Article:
Writing for The Atlantic, Peter Beinart observes:
Embedded in exceptionalist discourse is the belief that, because America has a special devotion to democracy and freedom, its sins are mostly incidental. The greatest evils humankind has witnessed, in places such as the Nazi death camps, are far removed from anything Americans would ever do. America’s adversaries commit crimes; America merely stumbles on its way to doing the right thing.
That the term concentration camp predates WWII is irrelevant to Cheney. Invoking it demeans the United States in the same way the word torture mischaracterizes what her father and the Bush administration did to prisoners in the Global War on Terror. It was not torture. It was enhanced interrogation. Get it right. The Trump administration is not holding mass numbers of foreign children in concentration camps. They are “tender-age facilities.” The choice of what we call them, Masha Gessen adds, is between choosing to believe what we do is by definition acceptable "and thinking that some actual events in our current reality are fundamentally incompatible with our concept of ourselves."

Chris, I think they're concentration camps. Keep in mind that one of their functions *by design* is to punish those individuals and families who are detained. So even the "charged" term is appropriate.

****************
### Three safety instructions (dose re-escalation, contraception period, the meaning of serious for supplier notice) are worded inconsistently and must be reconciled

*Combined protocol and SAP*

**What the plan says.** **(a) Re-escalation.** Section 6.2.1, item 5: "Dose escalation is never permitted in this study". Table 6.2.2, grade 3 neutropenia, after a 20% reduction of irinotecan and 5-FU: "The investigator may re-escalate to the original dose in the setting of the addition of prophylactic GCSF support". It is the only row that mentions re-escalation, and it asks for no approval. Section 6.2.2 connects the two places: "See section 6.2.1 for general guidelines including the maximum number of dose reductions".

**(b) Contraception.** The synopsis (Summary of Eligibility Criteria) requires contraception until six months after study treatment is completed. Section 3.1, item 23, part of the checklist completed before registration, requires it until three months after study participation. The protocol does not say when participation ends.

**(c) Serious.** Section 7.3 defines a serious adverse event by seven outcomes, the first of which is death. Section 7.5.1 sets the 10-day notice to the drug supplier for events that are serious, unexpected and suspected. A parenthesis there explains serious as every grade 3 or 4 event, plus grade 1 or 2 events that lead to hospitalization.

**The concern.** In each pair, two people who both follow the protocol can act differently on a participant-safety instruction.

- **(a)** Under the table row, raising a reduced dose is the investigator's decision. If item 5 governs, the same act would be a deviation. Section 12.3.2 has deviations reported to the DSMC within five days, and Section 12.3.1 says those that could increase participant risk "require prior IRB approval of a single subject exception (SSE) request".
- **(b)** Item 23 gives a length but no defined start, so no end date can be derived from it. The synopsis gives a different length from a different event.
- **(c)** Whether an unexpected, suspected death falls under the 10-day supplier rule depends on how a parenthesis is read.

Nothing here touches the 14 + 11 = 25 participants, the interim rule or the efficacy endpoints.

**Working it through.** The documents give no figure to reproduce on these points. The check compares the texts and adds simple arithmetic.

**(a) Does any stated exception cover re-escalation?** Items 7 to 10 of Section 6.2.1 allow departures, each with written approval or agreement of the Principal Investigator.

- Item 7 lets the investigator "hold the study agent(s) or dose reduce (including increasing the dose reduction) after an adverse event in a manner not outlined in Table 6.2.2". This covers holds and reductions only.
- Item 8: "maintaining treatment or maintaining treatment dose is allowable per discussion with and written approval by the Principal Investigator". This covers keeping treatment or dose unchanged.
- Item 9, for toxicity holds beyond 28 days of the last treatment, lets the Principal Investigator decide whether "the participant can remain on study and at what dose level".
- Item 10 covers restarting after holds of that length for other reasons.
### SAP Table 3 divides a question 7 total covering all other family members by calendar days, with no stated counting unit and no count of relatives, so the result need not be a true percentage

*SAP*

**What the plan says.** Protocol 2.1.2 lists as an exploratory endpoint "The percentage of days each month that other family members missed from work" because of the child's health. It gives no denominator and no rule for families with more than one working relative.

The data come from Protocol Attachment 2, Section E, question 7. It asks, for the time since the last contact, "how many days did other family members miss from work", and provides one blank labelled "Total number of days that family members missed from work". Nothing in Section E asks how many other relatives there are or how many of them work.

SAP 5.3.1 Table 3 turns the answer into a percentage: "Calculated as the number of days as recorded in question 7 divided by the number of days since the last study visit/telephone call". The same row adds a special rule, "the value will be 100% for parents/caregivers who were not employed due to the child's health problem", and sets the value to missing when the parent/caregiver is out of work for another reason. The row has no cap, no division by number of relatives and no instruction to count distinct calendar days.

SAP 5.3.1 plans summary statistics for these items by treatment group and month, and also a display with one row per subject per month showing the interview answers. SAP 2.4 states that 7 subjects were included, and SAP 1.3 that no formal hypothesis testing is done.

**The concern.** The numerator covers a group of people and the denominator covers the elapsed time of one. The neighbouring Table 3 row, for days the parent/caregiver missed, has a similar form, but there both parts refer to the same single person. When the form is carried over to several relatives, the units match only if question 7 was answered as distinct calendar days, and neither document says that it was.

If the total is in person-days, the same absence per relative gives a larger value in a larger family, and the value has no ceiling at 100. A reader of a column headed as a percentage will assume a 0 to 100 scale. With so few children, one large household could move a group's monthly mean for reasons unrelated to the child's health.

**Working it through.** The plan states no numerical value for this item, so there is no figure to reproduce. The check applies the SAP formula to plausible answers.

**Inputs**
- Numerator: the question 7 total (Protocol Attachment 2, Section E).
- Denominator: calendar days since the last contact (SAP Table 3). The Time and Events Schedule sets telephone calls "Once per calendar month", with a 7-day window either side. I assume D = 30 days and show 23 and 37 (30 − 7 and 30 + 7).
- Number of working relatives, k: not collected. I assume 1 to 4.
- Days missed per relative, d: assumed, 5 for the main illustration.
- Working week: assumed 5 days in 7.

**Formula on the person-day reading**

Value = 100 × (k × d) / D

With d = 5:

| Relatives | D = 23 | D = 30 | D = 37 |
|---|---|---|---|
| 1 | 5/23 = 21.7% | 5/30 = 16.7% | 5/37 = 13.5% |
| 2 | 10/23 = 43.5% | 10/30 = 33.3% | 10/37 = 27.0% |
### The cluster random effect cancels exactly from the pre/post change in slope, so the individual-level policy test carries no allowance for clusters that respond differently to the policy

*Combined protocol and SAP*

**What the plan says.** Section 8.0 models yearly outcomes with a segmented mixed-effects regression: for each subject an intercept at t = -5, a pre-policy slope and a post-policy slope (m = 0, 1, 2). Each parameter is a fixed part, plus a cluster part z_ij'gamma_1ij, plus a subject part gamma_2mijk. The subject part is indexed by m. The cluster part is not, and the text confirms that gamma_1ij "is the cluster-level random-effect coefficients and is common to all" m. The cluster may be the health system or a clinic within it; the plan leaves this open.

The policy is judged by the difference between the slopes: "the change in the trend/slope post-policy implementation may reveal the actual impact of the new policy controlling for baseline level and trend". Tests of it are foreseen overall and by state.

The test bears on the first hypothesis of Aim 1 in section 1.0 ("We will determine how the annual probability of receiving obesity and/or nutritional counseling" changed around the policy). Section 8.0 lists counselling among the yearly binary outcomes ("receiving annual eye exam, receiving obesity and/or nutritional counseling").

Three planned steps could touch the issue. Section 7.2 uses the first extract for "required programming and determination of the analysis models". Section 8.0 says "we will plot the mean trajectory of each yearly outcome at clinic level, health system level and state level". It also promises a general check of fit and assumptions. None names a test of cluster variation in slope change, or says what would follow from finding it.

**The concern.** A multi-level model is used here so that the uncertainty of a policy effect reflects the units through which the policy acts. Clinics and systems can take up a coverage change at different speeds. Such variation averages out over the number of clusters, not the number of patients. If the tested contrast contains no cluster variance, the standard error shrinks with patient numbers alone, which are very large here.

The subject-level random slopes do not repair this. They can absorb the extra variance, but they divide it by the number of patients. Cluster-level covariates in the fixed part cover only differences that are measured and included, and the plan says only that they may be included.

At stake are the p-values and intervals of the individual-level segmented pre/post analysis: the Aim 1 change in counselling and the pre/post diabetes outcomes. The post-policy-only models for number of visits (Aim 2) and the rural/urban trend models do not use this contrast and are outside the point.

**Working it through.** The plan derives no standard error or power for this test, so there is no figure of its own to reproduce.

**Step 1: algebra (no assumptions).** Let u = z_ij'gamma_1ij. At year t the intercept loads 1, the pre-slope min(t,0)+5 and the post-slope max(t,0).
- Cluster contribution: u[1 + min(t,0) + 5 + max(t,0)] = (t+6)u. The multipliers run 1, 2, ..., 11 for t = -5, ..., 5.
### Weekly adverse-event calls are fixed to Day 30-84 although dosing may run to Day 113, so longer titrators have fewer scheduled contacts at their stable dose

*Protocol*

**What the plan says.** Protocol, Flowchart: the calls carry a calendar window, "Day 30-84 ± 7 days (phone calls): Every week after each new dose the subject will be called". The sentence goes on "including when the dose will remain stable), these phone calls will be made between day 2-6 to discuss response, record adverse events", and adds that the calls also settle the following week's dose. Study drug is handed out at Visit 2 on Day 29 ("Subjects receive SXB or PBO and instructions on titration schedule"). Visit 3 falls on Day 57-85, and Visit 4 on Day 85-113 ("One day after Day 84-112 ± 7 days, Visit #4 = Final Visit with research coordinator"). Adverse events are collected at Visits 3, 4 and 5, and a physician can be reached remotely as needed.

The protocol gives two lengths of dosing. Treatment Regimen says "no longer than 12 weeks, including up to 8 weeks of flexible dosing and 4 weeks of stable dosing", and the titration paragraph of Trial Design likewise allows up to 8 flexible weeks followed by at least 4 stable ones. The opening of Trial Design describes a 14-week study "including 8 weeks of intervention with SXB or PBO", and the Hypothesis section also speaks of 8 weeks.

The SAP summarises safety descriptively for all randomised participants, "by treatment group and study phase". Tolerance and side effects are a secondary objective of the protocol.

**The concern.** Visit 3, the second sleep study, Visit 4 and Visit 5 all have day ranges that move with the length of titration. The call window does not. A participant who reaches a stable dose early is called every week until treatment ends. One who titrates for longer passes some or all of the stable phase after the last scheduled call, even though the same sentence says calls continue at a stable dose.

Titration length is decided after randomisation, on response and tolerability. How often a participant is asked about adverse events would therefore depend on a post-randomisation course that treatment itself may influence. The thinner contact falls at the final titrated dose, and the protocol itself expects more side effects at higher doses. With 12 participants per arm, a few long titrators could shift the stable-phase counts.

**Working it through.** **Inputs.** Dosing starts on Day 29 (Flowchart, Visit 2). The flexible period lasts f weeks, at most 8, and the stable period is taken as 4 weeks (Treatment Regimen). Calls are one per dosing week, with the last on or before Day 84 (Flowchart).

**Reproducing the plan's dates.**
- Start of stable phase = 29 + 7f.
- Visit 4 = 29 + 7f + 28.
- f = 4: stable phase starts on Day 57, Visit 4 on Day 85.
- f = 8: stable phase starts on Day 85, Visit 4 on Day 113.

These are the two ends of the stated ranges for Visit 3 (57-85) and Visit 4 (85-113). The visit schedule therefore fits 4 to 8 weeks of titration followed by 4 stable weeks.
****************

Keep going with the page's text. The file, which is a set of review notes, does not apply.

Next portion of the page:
— Mike Godwin (@sfmnemonic) June 18, 2019

Gauzy fiction for some. For others, lived reality. Actor George Takei backed up Ocasio-Cortez, tweeting, "I know what concentration camps are. I was inside two of them, in America. And yes, we are operating such camps again." Those were internment camps, George. Get it right.

In the face resurgent white supremacism and the xenophobic fear-mongering of the Trump era, Ocasio-Cortez and other millennials are challenging exceptionalist dogma in a way not seen since the Vietnam War, writes Beinart. Terrorism is a term Americans reserve for others, not for ourselves, and especially not for native-born, white Christains. But even that barrier is breaking down. Representative Tom Malinowski of New Jersey named America's greatest terror threat “white supremacists.”

Torch-carrying Nazis are fine people, Tom. Get it right.

Beinart concludes:
Ocasio-Cortez and others on the Millennial-led left are challenging that separation now. They are challenging not only the physical and legal barriers that Trump is erecting against immigrants entering the United States, but also the conceptual barriers that American exceptionalism erects against seeing the United States as a nation capable of evil. And for Ocasio-Cortez’s critics, removing those ideological barriers is every bit as frightening as allowing migrant caravans to pass unimpeded across the Rio Grande.
Deplorable. Appalling. Reprobates. "This is a dark moment for our country, and history will not be kind to the perpetrators of this cruelty," Sen. Kirsten Gillibrand of New York said. Cruelty was and is the point. We are working on becoming exceptional at it.